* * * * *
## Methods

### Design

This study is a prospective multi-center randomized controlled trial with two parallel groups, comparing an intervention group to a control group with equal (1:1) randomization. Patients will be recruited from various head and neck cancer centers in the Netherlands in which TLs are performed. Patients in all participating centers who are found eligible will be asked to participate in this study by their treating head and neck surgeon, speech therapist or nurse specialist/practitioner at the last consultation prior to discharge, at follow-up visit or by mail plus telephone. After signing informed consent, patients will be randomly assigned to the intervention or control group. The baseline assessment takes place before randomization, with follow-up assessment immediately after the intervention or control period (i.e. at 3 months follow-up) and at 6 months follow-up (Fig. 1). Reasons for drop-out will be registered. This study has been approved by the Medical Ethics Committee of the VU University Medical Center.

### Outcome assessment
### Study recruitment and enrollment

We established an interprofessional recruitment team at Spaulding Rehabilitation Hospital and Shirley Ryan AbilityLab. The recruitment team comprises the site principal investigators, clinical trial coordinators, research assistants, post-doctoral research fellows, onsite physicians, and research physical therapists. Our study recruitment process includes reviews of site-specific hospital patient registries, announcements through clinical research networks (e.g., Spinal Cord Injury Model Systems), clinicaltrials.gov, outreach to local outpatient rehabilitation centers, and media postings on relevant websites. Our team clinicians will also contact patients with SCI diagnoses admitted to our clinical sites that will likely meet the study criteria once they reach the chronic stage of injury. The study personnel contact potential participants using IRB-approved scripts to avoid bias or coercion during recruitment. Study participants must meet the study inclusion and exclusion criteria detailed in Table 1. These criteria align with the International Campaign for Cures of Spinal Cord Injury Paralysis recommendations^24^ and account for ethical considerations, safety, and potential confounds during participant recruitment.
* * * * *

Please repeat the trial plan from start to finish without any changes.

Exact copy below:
## Methods

### Design

This study is a prospective multi-center randomized controlled trial with two parallel groups, comparing an intervention group to a control group with equal (1:1) randomization. Patients will be recruited from various head and neck cancer centers in the Netherlands in which TLs are performed. Patients in all participating centers who are found eligible will be asked to participate in this study by their treating head and neck surgeon, speech therapist or nurse specialist/practitioner at the last consultation prior to discharge, at follow-up visit or by mail plus telephone. After signing informed consent, patients will be randomly assigned to the intervention or control group. The baseline assessment takes place before randomization, with follow-up assessment immediately after the intervention or control period (i.e. at 3 months follow-up) and at 6 months follow-up (Fig. 1). Reasons for drop-out will be registered. This study has been approved by the Medical Ethics Committee of the VU University Medical Center.

### Outcome assessment
### Study recruitment and enrollment

We established an interprofessional recruitment team at Spaulding Rehabilitation Hospital and Shirley Ryan AbilityLab. The recruitment team comprises the site principal investigators, clinical trial coordinators, research assistants, post-doctoral research fellows, onsite physicians, and research physical therapists. Our study recruitment process includes reviews of site-specific hospital patient registries, announcements through clinical research networks (e.g., Spinal Cord Injury Model Systems), clinicaltrials.gov, outreach to local outpatient rehabilitation centers, and media postings on relevant websites. Our team clinicians will also contact patients with SCI diagnoses admitted to our clinical sites that will likely meet the study criteria once they reach the chronic stage of injury. The study personnel contact potential participants using IRB-approved scripts to avoid bias or coercion during recruitment. Study participants must meet the study inclusion and exclusion criteria detailed in Table 1. These criteria align with the International Campaign for Cures of Spinal Cord Injury Paralysis recommendations^24^ and account for ethical considerations, safety, and potential confounds during participant recruitment.